Employers who harness software to help manage productivity and other employee activity may find themselves inadvertently over-stepping data protection regulations.
The rise of electronic monitoring of employees has risen in tandem with the rise in home working triggered by the Covid-19 pandemic. While the numbers working from home has dropped from its peak of 49% during the 2020 lockdowns, most recent figures from the Office of National Statistics show that around 40% of working adults are still working from home at least some of the time.
Before the pandemic the figure was around 12.5%, and the dramatic shift has driven businesses and organisations into uncharted territory to manage their newly remote workforce. Many have addressed the challenge through an increasing use of electronic monitoring to tackle what may be seen as a loosening of control.
New research from the Information Commissioner’s Office, which oversees and regulates data protection and freedom of information in the UK, found that 19% of those surveyed believe they have been monitored by an employer.
Asked how they felt about being monitored, 70% of those surveyed by the ICO said they felt it was intrusive and only 19% were comfortable taking a new job where an employer would be monitoring their activity.
This discomfort echoes findings by the Trades Union Congress in 2022, which found significant and growing support among workers for stronger regulation of AI and tech-driven workplace surveillance, with more than 70% saying they believed technology-informed decision-making could increase unfair treatment. The TUC research found some sectors reporting very high levels of surveillance, at more than 70% across the financial sector and the wholesale and retail sectors.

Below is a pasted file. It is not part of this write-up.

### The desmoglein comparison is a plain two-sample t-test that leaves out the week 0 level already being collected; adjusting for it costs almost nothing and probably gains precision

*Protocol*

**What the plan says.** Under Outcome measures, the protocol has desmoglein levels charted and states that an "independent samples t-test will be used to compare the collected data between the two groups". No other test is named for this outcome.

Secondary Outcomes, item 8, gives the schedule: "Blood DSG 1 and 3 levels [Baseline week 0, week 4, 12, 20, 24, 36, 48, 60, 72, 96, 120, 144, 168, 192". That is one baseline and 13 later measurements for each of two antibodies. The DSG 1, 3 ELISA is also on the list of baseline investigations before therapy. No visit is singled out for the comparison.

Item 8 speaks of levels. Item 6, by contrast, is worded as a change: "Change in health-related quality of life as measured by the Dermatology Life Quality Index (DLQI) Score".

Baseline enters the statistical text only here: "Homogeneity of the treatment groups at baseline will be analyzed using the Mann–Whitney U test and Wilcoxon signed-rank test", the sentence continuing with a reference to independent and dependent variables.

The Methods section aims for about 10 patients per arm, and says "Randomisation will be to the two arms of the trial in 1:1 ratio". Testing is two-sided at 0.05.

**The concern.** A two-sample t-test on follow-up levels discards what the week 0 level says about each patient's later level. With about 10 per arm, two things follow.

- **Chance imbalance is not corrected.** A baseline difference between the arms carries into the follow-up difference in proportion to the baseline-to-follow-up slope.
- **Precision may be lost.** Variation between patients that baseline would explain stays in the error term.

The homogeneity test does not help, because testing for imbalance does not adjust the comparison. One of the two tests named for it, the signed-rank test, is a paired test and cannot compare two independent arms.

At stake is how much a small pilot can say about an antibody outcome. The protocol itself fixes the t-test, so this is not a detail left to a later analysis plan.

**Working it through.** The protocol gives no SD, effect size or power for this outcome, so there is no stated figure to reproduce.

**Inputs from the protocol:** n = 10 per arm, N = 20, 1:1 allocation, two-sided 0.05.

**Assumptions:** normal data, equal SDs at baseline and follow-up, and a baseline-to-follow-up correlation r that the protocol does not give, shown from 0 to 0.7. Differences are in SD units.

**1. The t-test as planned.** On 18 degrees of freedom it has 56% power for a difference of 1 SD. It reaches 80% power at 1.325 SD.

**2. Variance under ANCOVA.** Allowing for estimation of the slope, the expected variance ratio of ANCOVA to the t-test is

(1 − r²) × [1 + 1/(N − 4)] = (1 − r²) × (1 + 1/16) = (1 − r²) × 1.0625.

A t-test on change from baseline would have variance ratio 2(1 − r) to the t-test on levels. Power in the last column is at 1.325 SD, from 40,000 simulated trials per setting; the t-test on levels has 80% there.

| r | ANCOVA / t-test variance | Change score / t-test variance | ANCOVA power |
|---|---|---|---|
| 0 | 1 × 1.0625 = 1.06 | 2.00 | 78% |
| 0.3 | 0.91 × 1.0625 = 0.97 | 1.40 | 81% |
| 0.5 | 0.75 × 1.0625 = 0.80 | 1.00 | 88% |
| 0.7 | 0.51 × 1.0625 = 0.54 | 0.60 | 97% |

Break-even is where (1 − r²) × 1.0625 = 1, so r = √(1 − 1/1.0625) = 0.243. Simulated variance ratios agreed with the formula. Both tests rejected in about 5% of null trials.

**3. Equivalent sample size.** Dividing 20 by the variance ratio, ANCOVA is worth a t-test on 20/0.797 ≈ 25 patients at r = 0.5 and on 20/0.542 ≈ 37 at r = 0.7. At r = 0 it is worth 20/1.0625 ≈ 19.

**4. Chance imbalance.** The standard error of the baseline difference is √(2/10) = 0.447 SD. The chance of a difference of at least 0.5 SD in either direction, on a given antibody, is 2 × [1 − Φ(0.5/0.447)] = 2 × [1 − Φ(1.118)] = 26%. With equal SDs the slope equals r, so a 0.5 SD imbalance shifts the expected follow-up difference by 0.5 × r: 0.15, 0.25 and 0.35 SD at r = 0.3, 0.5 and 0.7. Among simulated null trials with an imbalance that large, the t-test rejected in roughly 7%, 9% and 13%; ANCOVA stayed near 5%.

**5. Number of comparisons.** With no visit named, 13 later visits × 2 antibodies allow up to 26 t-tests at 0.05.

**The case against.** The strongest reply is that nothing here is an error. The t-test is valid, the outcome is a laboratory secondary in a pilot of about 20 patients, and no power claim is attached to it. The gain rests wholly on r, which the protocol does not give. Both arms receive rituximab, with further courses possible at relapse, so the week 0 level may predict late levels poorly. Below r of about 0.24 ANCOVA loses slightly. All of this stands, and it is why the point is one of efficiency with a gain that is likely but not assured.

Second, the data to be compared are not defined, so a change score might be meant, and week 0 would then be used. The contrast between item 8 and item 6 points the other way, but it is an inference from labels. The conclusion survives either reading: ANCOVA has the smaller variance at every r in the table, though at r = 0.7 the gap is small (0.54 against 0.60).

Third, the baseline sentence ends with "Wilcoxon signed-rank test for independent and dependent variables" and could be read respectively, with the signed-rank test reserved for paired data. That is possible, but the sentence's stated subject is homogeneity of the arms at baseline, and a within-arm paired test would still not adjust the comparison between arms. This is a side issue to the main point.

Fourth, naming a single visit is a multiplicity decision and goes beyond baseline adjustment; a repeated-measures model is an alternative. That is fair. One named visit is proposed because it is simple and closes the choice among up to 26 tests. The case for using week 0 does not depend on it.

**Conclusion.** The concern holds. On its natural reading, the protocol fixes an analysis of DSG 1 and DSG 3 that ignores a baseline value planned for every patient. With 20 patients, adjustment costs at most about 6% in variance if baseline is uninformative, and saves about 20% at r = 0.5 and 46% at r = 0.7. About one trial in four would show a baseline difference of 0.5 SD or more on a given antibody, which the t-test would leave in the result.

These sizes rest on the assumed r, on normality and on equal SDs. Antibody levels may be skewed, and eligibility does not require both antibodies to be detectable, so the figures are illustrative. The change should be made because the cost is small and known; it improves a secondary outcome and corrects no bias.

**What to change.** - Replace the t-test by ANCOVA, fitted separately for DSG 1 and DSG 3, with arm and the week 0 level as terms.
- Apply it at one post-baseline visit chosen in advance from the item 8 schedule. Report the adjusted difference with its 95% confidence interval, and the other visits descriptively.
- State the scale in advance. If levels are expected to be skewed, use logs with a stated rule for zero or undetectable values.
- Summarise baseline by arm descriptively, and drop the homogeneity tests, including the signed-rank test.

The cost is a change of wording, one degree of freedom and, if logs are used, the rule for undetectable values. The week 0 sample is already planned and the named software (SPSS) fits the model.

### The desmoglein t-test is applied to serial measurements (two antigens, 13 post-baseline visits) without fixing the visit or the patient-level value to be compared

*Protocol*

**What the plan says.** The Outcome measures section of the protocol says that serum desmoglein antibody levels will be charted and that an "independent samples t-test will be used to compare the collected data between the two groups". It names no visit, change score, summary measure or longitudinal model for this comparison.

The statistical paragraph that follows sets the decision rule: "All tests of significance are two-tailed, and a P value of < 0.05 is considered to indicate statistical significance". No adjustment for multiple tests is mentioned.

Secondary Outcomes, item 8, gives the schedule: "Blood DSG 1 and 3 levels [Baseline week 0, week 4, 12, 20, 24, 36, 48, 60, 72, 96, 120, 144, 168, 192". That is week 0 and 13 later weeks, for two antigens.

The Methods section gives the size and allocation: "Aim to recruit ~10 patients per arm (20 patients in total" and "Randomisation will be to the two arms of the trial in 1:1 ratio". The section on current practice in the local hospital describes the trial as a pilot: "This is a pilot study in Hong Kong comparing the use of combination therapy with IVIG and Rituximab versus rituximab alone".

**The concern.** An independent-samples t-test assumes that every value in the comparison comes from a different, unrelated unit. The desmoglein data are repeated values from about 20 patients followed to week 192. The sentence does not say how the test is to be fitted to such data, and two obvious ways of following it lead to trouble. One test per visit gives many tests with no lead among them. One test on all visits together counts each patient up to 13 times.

Developments in software have made a range of options available to employers, making it all too easy to implement a form of monitoring, whether to check if people start work on time or to monitor activity – such as through the number of keystrokes being made – but that ease of monitoring should not be taken for granted. Any monitoring has to comply with data protection law.
There’s also the potential breakdown in trust and reputational damage that may come through implementing what employees may consider to be a surveillance culture.
To support organisations in ensuring that any monitoring of workers is undertaken lawfully, transparently and fairly, the ICO has issued guidance for employers, which highlights some of the key considerations. The privacy watchdog has also issued a warning to employers, saying they will take action if people’s privacy is threatened.
Monitoring workers is only legally allowed if one of six situations apply: consent; contract; legal obligation; vital interests; public tasks; and legitimate interests.
Any surveillance needs to measure up against at least one of these criteria, although in some situations it may be hard because of the imbalance in an employer/employee relationship. In some circumstances employees may feel they would be putting their job at risk if they were to dispute a planned form of monitoring.
The best approach is to ensure not just that any action is legal, but also be sure that employees know what is happening and have a sense of trust. It’s too easy for surveillance to feel like an invasion of privacy, whether or not it passes the legal test. Policies also need to be reviewed and updated regularly, to keep in line with advances in technology.